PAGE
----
Entangled in fishing line, Minnesota loon is saved with midnight rescue effort

13 July 2023

GRAND RAPIDS — The Minnesota Department of Natural Resources is reminding anglers to retrieve as much of their broken-off fishing line as possible after an incident with a loon.

Biologists for the DNR last month were called to Deer Lake north of Grand Rapids on a report from another biologist with the U.S. Geological Survey who discovered a loon that had fishing line wrapped entirely around its beak and into its wings.

Minnesota DNR crews were called to reports of a loon that had become entangled in fishing line on a lake near Grand Rapids last month. They were able to go back to the loon’s nest at midnight and immobilize the bird with a spotlight and then make a successful rescue by removing the fishing line. (Contributed / Luke Fara, U.S. Geological Survey)

The crew decided it would be impossible to catch the loon during the day because it would keep moving and likely hurt itself worse during any rescue attempt. But they decided to come back at midnight, when the loon was on its nest. They immobilized the loon by shining a spotlight into its eyes and were able to grab it with a large muskie fishing net while it was on a human-made nesting platform where the male bird was taking its turn incubating eggs.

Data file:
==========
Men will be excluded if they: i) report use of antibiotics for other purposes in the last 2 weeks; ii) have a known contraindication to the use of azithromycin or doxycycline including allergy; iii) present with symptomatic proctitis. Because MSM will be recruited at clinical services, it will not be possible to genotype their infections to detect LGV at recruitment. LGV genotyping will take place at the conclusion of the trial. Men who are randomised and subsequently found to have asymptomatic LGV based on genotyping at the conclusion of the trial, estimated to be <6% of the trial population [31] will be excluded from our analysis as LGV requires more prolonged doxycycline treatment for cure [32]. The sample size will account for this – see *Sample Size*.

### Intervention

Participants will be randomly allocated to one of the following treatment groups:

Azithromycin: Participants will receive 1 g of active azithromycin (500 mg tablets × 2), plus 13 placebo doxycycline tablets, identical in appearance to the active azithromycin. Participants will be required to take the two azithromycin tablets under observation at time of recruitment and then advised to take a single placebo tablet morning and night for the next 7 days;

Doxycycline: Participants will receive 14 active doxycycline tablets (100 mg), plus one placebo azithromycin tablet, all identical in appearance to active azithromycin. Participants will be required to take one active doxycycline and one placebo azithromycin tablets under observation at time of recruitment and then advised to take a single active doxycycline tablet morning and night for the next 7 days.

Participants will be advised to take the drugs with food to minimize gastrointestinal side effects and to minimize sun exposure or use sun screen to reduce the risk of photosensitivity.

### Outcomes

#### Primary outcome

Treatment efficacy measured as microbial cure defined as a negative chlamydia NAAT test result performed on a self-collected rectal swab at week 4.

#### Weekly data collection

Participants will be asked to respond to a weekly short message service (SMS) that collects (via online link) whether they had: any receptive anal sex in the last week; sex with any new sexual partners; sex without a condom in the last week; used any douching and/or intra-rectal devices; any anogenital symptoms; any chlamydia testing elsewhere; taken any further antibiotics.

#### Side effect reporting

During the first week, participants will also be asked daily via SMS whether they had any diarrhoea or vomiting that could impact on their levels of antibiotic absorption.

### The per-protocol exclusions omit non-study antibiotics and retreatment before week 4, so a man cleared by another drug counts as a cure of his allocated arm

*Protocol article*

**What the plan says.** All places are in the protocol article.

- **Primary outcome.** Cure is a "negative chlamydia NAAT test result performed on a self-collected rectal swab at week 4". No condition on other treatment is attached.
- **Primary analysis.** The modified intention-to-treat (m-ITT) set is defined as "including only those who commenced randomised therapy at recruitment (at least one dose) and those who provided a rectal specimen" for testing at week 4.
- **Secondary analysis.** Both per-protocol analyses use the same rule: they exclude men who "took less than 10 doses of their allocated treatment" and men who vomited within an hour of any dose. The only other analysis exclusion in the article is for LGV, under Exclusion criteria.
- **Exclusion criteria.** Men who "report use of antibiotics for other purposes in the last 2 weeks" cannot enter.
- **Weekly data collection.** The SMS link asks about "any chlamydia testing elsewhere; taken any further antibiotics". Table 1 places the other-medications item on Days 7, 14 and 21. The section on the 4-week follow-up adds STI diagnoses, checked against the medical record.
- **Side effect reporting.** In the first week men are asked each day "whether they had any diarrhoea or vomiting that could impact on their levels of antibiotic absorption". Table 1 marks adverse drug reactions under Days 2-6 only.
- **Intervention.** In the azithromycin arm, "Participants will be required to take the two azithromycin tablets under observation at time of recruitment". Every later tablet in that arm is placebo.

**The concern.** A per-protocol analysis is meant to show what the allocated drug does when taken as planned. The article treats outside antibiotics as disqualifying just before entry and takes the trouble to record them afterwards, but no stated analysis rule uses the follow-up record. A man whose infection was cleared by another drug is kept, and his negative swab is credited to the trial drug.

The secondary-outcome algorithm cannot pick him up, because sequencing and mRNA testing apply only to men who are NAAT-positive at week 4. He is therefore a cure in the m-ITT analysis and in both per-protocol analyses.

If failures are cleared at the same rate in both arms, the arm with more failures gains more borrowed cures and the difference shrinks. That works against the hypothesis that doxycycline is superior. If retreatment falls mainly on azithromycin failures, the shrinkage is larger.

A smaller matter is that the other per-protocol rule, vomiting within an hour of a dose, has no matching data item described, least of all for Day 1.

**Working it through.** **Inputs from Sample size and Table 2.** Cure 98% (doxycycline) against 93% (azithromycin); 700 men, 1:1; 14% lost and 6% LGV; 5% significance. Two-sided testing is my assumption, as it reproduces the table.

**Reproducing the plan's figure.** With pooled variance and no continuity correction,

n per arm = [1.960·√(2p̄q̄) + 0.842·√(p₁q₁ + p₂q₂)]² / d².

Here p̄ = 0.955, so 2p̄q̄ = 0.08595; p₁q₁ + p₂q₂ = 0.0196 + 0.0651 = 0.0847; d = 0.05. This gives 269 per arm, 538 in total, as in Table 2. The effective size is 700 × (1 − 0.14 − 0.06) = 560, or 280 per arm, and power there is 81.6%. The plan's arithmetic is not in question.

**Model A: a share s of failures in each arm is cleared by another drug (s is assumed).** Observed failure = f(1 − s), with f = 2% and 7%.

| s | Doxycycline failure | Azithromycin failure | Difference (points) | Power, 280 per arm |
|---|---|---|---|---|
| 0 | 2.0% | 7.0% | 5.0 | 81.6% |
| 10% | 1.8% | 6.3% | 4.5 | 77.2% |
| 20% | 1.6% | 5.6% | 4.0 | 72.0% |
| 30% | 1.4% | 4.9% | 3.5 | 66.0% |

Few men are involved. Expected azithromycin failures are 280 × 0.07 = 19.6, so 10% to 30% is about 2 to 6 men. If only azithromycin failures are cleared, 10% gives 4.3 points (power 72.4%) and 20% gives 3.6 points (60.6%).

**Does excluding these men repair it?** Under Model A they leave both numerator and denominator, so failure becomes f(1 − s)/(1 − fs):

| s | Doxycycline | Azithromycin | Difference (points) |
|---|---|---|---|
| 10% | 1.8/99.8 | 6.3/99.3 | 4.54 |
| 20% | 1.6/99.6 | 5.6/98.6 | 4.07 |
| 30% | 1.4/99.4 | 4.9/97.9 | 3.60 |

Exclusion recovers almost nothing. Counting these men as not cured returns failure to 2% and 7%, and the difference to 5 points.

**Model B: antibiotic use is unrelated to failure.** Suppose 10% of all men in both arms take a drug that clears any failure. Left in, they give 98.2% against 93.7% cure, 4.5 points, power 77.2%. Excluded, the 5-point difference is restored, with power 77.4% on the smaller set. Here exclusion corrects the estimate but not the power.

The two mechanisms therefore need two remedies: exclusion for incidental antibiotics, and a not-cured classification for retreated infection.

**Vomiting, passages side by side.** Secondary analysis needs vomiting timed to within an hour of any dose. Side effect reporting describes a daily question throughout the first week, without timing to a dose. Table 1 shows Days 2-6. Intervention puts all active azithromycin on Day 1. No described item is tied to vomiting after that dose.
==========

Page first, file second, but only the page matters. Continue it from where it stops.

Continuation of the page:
The rescuers removed the fishing line and, after a quick photo, released the loon which swam back to the platform and back onto its eggs, apparently unscathed.

“Fishing line can pose a significant threat to wildlife. Even the most careful anglers will occasionally lose line due to a lure snag or a battle with a fish that broke the line,” the DNR noted in its cautionary tale. “Whenever possible, make an attempt to retrieve broken fishing line and never discard line in the water.”

Spencer Rettler, left, a Minnesota DNR nongame wildlife specialist, and Austin Fischer, DNR assistant area wildlife manager in Grand Rapids, pose with a loon they rescued that had become entangled in discarded fishing line. (Contributed / Luke Fara, U.S. Geological Survey)

The DNR noted that it normally does not conduct animal rescue efforts.

“It’s important for people to know that DNR is not funded for animal rescue. But we really try to help when we have people in the right place and they have the knowledge and tools to help,” Cheri Zeppelin, DNR regional communications director in Grand Rapids, told the News Tribune. “We often rely on volunteers to transport animals to licensed rehabbers.”

For more info about loons in Minnesota go to dnr.state.us/eco/nongame/projects/mlmp_state.html.

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